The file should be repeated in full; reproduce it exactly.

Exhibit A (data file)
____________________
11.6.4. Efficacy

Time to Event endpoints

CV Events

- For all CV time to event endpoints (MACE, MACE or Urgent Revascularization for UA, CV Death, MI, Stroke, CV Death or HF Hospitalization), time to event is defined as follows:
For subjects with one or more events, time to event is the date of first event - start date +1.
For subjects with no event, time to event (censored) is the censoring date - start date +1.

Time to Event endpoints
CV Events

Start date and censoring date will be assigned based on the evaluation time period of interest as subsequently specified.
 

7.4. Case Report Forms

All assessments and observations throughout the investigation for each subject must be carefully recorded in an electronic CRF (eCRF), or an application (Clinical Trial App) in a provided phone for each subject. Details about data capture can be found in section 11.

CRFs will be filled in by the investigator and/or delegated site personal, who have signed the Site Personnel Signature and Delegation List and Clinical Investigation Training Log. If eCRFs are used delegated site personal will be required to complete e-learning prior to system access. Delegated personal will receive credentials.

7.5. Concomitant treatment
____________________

11.6.4. Efficacy

Time to Event endpoints

CV Events

- For all CV time to event endpoints (MACE, MACE or Urgent Revascularization for UA, CV Death, MI, Stroke, CV Death or HF Hospitalization), time to event is defined as follows:
For subjects with one or more events, time to event is the date of first event - start date +1.
For subjects with no event, time to event (censored) is the censoring date - start date +1.

Time to Event endpoints
CV Events

Start date and censoring date will be assigned based on the evaluation time period of interest as subsequently specified.
 

7.4. Case Report Forms

All assessments and observations throughout the investigation for each subject must be carefully recorded in an electronic CRF (eCRF), or an application (Clinical Trial App) in a provided phone for each subject. Details about data capture can be found in section 11.

CRFs will be filled in by the investigator and/or delegated site personal, who have signed the Site Personnel Signature and Delegation List and Clinical Investigation Training Log. If eCRFs are used delegated site personal will be required to complete e-learning prior to system access. Delegated personal will receive credentials.

7.5. Concomitant treatment